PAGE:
California’s state government has embraced a policy of resisting nearly every federal government policy pursued by the Trump Administration.
Legislation, executive orders, and lawsuits serve the dual purpose of forwarding the state’s progressive agenda and pushing back against federal policies from Washington D.C.
Many have expressed surprise over Governor Newsom’s veto of this year’s marquee environmental legislation, Senate Bill 1. But he was never going to sign that bill into law, especially without the last word.
Senate Bill 1 would have allowed California regulators to use scientific baselines that were in place on Jan. 19, 2017. According to the bill analysis, provisions and biological opinions under the federal Clean Air and Safe Water Drinking Acts and the federal Endangered Species Act would be protected from changes by federal agencies mainly related to water allocations and the protection of certain species.
What’s so important about that date? It’s the day before President-elect Trump was sworn into office. Another interesting note is the bill and its many provisions, were set to expire on January 20, 2025. That’s the day after President Trump would leave office if he won re-election.
The bill’s author, Senate President Pro Tem Toni Atkins is a shrewd politician who has a track record of passing strong, progressive public policy. Senate Bill 1 was her opportunity to follow the Governor, Attorney General Xavier Becerra, and other lawmakers in sending a message to Washington D.C.
But Newsom was never going to embrace Senate Bill 1 this year because it tipped the scales on major negotiations going between the federal government, state agencies, water agencies, and environmental groups.
The State Water Contractors and the large water agencies like the Metropolitan Water District of Southern California are working through massive, and hopefully beneficial, voluntary agreement negotiations. These negotiations are trying to better allocate the water allotments for urban users, environmental flows, and agriculture.
The voluntary agreements include a host of players: state agencies like the California Department of Water Resources and State Water Resources Control Board, environmental groups, the U.S. Bureau of Reclamation, and California water agencies. The name is a dead giveaway as these agreements are one-of-a-kind, and, voluntary. Essentially, all groups are in the middle of good faith efforts and Senate Bill 1 would throw a wrench in negotiations moving forward.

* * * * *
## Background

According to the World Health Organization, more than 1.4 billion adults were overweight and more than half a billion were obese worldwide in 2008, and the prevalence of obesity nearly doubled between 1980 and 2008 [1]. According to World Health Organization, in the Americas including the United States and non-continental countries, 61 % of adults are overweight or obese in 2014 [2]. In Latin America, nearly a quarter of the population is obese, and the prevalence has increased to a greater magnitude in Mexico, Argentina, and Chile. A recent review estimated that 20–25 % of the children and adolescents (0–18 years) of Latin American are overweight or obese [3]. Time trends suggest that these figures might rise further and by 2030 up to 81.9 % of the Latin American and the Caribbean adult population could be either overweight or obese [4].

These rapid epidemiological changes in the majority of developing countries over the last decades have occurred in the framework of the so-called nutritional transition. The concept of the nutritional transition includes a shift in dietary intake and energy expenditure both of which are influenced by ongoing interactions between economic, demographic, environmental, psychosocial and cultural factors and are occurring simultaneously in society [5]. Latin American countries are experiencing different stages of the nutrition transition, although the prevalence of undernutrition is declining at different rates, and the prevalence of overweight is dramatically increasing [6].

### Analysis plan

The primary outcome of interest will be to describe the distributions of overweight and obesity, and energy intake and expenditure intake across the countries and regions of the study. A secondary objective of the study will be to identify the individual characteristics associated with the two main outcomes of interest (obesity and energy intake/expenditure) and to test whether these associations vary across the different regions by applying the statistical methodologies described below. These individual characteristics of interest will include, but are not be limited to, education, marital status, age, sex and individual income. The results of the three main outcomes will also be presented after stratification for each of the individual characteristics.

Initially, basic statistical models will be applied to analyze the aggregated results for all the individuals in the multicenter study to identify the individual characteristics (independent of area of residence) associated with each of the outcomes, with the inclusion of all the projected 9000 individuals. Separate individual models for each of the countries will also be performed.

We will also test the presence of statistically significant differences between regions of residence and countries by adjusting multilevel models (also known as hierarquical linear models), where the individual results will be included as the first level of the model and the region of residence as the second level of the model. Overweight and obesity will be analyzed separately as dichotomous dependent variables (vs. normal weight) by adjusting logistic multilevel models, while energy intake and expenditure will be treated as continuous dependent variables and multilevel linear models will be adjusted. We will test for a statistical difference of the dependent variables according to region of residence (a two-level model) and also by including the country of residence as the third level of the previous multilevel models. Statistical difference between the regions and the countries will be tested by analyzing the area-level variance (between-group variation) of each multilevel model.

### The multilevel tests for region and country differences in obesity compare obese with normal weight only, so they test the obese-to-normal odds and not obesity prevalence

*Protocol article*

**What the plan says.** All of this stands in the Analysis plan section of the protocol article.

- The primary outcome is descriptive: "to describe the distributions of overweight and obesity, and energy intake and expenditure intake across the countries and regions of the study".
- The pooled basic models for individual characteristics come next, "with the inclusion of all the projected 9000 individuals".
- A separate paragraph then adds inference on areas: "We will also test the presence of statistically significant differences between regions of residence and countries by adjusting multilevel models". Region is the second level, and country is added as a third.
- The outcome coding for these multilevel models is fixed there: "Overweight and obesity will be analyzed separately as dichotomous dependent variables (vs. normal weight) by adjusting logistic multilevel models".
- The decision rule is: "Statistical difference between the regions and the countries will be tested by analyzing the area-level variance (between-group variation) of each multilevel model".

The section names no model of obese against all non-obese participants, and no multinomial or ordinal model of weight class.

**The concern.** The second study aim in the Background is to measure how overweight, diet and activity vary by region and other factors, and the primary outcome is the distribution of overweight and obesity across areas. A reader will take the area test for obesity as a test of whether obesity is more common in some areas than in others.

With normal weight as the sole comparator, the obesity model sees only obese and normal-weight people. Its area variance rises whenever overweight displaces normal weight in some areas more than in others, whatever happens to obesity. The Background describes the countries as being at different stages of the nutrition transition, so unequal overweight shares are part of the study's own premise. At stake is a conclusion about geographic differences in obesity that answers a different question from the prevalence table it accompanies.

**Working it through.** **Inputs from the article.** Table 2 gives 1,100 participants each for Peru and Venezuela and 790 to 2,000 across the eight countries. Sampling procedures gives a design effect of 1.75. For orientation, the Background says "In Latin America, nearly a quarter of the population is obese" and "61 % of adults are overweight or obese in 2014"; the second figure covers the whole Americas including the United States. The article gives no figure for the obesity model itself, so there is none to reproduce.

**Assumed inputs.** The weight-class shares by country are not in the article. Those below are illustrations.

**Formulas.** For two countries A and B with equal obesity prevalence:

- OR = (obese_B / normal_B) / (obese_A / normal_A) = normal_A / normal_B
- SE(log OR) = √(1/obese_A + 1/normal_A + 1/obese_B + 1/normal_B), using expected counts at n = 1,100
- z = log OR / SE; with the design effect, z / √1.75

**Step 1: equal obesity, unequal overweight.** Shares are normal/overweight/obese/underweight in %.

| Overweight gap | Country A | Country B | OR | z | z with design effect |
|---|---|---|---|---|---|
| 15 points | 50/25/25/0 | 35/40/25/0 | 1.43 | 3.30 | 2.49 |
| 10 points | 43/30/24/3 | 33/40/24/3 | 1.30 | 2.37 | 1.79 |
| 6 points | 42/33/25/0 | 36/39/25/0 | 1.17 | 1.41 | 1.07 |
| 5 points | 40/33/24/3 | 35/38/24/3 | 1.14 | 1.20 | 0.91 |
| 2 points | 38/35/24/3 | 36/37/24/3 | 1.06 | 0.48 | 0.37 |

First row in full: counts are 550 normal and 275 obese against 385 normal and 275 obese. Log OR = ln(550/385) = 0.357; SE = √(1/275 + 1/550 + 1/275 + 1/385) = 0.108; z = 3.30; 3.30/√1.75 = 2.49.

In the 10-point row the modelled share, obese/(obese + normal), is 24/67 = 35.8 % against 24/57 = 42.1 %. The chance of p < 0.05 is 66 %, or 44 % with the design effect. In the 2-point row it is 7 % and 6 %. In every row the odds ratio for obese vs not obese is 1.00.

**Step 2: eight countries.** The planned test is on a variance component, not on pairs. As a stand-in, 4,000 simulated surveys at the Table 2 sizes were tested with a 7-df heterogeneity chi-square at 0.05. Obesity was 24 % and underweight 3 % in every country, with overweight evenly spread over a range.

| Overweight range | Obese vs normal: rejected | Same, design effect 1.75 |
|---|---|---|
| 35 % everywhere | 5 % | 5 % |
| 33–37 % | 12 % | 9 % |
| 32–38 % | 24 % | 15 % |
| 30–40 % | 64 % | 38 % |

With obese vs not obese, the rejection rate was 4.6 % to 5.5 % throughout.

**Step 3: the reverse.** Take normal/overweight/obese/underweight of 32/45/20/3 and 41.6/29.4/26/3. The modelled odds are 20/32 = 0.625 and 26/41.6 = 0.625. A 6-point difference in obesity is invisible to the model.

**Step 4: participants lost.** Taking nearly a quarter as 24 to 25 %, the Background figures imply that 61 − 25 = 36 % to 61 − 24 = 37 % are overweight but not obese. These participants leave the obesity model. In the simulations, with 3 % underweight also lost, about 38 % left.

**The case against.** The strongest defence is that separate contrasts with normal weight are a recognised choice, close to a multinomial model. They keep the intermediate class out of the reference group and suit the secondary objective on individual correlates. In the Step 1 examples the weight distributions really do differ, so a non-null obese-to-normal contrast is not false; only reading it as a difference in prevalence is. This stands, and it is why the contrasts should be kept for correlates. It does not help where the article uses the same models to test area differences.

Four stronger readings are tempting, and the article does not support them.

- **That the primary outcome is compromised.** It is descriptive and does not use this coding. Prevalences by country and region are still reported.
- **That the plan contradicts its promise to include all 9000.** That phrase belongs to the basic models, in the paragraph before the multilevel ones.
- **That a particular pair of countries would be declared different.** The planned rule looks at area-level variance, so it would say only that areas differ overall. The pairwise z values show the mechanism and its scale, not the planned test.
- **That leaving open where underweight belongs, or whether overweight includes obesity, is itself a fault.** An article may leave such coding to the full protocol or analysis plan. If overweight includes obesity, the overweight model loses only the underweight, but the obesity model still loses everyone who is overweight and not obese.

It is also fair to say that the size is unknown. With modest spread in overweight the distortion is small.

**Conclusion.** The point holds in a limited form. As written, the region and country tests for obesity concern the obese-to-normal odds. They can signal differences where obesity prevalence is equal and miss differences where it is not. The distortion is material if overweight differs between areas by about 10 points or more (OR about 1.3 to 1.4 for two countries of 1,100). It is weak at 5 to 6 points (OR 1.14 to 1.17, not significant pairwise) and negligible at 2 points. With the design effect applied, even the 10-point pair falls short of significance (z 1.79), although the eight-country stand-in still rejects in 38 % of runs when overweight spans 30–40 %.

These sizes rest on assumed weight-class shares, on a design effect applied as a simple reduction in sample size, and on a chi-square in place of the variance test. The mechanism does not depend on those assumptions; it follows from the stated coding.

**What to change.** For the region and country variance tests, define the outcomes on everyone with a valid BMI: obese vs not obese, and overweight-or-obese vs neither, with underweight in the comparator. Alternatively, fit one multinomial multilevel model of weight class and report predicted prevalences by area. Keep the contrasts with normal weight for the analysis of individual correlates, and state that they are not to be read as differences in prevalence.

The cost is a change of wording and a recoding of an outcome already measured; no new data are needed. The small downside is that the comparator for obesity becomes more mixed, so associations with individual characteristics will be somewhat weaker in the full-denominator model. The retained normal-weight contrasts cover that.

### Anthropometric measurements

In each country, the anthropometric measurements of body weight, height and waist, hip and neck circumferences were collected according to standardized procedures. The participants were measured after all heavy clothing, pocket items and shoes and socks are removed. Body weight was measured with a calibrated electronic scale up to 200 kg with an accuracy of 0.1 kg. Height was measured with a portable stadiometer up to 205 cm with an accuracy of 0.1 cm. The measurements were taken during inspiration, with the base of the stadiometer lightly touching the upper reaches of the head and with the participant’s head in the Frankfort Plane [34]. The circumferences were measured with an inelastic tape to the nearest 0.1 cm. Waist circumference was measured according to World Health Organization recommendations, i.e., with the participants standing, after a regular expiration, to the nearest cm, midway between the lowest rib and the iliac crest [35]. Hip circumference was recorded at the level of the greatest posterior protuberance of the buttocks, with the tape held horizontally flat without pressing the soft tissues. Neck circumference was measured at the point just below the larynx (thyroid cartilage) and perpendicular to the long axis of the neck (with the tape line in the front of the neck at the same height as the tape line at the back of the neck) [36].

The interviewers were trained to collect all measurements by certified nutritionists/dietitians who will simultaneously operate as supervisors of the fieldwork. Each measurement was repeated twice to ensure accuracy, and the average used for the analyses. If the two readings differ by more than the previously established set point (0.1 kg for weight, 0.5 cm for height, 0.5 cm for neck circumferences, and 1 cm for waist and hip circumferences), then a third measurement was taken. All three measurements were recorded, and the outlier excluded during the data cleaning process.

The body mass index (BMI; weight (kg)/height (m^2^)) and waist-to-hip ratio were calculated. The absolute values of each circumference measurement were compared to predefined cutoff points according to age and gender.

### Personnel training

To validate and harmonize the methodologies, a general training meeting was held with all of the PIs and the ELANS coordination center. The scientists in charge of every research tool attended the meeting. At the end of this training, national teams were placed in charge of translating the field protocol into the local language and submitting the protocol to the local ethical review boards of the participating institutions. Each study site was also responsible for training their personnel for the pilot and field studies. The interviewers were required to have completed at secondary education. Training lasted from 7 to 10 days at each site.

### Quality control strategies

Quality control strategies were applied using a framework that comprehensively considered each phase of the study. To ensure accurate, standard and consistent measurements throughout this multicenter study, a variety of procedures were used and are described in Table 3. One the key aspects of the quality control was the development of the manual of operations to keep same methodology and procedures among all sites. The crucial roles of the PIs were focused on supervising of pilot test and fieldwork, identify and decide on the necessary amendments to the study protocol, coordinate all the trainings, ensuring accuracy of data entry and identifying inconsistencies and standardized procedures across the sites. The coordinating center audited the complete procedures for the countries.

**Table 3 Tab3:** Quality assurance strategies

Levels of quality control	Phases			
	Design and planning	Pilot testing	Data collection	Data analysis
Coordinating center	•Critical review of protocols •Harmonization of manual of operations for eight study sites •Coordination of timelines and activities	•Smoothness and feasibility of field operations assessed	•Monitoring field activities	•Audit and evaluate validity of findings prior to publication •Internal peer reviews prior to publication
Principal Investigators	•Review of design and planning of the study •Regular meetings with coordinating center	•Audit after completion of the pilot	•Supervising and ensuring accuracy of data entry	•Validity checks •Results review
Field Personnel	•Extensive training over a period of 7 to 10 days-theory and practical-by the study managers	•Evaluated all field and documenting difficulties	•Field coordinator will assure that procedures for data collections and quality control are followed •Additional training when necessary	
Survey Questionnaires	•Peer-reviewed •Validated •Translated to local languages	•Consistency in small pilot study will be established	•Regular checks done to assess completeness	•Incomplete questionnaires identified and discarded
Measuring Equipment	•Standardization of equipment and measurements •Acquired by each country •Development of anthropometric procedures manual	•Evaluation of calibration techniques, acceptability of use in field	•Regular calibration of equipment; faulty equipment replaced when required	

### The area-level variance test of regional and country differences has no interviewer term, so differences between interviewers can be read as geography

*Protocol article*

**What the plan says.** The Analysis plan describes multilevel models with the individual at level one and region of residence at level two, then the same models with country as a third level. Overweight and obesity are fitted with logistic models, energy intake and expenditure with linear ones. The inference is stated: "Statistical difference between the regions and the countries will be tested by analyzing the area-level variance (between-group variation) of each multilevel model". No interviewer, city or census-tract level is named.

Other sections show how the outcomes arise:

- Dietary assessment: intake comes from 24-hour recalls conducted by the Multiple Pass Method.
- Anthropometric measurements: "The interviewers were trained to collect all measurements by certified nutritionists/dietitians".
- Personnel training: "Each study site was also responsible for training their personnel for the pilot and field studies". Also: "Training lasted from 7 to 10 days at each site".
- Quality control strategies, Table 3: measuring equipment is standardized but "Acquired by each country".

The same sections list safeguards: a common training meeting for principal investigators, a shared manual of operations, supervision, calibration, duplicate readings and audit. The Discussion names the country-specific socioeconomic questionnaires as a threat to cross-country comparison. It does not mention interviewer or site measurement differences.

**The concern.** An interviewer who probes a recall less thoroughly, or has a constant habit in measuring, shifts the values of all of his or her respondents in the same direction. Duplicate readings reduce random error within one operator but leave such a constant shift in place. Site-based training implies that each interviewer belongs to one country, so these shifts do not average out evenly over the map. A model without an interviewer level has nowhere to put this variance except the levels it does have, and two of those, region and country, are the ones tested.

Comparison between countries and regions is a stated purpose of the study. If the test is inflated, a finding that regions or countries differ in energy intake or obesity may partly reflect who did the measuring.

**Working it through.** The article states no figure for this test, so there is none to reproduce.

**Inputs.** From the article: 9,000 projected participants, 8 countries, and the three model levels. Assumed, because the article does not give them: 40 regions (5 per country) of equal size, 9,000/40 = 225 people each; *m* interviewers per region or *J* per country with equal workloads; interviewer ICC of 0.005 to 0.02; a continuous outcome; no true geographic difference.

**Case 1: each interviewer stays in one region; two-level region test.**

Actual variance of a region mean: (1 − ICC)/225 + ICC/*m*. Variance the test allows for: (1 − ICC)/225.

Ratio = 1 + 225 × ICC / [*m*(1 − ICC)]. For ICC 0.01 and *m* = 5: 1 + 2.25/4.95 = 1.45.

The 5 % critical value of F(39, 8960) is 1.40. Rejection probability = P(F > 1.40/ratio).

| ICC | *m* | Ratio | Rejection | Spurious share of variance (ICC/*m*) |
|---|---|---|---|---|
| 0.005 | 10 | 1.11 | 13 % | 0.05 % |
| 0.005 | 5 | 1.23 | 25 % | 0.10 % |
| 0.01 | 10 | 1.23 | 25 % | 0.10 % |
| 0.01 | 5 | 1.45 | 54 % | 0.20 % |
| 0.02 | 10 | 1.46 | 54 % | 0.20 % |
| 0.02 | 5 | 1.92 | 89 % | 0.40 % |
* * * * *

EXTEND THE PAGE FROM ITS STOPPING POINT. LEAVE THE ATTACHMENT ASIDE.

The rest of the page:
One wonders if Senate Bill 1 wasn’t an attempt to directly influence some of these voluntary agreements. Just look at the language from a summary progress report on the voluntary agreements published by the California Natural Resources Agency.
In the report, the “Governance, Science and Adaptive Management Work Group” is in charge of designing a science program to help track and implement the voluntary agreements, specifically using “real-time scientific monitoring…”
Real-time scientific monitoring couldn’t be used if state regulators have the option of using 2017 baselines and the bill’s language would have thrown out current efforts to update biological opinions. Biological opinions are regularly updated every ten years.
Pacific Research Institute’s Tim Anaya recently wrote about Californians being tired of Governor Newsom “winning” during his first legislative session in office with the plethora of progressive policies that limit charter schools, impose new rent controls, and restrict independent contractors.
Senate Bill 1 wasn’t a win for the governor; it is one of the few reality-checks he’s received during a robust year of enacting legislation. His veto meant that he had to disappoint a popular and influential group in the interest of another and further proves his inability to stay out of legislative battles and public policy debates.
Newsom called Senate Bill 1 a solution in search of a problem and always said he wouldn’t take a back seat to anyone in terms of his advocacy for the environment. Vetoing this bill was just another chance for the governor to get the last word: a pattern that’s repeated itself numerous times this fall.
Evan Harris is the Pacific Research Institute’s media relations and outreach manager.